We have been waiting a long time for a new tool Foxbat in 1/48, the only existing offering being the ancient Revell mould which is seriously geriatric by today's standard, and I've been itching to get my hands on this one.
Once this new kit appeared, it was, inevitably, pounced on by the modelling community who fairly quickly identified a string of inaccuracies and failings in that way they do. If you are interested in the detail, a particularly thorough appraisal is given by Gary Wickham with his excellent build review here. However, with a couple of exceptions (see below) I do not consider any of these problems a show stopper, nor do they stop the model looking every part the Foxbat. Neither did my customer, so I steamed ahead with what was in the box.
The kit itself is well moulded, very little flash, with extremely fine panel lines and surface detail. In fact, perhaps a little TOO fine for my liking. I always prime my models and by the time I've added various layers of paint and finishing on top, it is possible to lose the details if you are not careful.
Fit wise, it's not perfect. Generally the fit is as good as you would hope from a modern CAD designed kit, but there are a handful of problematic areas that really should not be present. The fuselage is constructed horizontally, which is good, saving top seams. It is in four parts, consisting of the main rear wing and tail section, then the intakes and cockpit, then a forward section and finally the nose cone. There is some nice radar detail inside the nose but I was not going to leave this open so left it without spending much time there.The main problem is the intake/cockpit section. Firstly, there is no internal intake trunking and you are force to build the intakes with the inlet ramps fully down to hide the interior. There is some debate as to whether this is accurate for this aircraft, but I chose to hide them later with Eduard F.O.D. covers anyway, which seemed a good compromise. However, building the intake section in isolation results in a forward unit that does NOT match up to the main body well at all. It is too narrow. I had to break it apart and artificially force a large gap down the side of the inlet ramps to get this section offered up to the main body without a large step. Even then much filling and sanding was required. Fortunately, the Eduard PE intake set allows you to cover this gap up nicely.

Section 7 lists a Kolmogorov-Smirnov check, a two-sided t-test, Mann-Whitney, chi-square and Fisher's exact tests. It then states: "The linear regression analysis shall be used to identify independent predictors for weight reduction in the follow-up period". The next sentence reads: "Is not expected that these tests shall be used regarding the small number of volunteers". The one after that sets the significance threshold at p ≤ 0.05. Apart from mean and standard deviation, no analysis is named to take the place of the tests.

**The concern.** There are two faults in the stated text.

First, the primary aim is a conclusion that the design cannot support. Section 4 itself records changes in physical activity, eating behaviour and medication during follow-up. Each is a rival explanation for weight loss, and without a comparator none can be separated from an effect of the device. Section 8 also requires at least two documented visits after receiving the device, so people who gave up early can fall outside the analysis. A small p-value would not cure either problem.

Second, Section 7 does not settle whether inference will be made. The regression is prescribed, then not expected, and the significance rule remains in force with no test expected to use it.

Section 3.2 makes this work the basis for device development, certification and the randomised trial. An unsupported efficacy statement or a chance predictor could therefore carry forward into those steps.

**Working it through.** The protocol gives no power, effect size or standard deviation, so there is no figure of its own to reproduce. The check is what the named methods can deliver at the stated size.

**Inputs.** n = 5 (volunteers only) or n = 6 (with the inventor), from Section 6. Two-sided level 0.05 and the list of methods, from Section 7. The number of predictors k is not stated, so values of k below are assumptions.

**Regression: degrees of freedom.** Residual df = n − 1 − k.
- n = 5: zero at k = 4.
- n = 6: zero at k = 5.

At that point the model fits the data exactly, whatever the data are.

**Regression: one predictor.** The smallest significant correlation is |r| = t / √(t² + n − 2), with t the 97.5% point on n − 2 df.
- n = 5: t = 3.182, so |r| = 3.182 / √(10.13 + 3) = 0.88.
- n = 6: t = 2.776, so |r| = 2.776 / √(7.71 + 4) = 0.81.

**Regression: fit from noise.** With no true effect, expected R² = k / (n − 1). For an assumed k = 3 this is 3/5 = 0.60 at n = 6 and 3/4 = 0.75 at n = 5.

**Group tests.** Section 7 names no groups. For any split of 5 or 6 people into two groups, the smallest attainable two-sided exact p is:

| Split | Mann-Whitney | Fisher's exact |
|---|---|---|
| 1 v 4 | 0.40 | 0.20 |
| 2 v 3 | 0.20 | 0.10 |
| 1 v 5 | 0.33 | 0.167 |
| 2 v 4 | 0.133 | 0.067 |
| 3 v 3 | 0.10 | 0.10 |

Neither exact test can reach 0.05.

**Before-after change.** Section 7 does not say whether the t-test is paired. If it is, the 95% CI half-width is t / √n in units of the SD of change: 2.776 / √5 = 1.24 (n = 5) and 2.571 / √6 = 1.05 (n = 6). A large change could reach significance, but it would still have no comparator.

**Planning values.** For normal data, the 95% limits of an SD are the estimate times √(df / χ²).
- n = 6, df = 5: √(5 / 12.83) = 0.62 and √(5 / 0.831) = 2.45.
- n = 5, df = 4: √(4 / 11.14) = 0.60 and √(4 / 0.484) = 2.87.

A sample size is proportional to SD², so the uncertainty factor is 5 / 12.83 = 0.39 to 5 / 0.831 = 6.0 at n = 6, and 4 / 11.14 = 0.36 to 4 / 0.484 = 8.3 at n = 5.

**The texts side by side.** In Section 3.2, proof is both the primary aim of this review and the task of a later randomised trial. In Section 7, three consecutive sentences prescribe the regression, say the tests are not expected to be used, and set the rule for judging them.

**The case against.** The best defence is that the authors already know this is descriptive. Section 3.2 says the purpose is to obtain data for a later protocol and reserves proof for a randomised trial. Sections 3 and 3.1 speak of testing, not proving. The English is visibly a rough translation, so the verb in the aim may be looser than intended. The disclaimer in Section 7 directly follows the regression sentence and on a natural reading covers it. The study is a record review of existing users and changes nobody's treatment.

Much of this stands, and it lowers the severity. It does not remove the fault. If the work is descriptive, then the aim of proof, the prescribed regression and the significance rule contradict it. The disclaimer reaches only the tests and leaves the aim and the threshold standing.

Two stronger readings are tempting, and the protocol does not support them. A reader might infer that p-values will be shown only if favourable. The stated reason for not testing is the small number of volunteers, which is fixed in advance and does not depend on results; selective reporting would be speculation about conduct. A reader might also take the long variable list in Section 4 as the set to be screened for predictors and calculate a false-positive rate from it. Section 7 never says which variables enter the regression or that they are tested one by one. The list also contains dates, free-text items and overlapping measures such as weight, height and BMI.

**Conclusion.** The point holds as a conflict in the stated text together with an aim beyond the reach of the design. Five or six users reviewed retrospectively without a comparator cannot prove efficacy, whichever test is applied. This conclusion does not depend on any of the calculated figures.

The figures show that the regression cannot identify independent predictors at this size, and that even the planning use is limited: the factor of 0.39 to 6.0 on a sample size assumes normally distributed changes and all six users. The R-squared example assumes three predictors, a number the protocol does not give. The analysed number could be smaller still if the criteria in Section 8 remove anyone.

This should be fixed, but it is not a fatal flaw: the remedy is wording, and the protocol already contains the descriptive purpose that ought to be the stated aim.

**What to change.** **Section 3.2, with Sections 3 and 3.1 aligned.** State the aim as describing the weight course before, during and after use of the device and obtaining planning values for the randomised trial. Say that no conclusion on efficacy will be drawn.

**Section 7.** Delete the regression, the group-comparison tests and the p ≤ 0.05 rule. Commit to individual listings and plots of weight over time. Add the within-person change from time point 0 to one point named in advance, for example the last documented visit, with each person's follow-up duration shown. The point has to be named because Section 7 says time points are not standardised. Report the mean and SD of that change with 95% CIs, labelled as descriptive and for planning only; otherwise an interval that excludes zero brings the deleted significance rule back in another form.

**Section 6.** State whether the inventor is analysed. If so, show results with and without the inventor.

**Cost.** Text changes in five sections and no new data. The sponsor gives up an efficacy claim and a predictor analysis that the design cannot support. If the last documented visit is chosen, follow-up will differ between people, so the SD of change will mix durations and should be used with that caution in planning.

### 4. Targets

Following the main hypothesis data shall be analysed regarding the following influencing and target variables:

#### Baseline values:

Fortunately, to depict this machine, I did not need to include any ordnance or stores as Belenko took a completely unloaded machine to Japan. He needed to - Soviet policy meant that the aircraft were kept with a minimal amount of fuel on board to prevent just this type of incident, but he just managed to make it!
The sheer size of this model is impressive. The Foxbat is a big plane, and in 1/48 is as big as many a 1/32 fighter jet I have built. But when all is said and done, despite the problems, this builds into a fantastic representation of this iconic aircraft, and I am very glad to have had the opportunity to build it.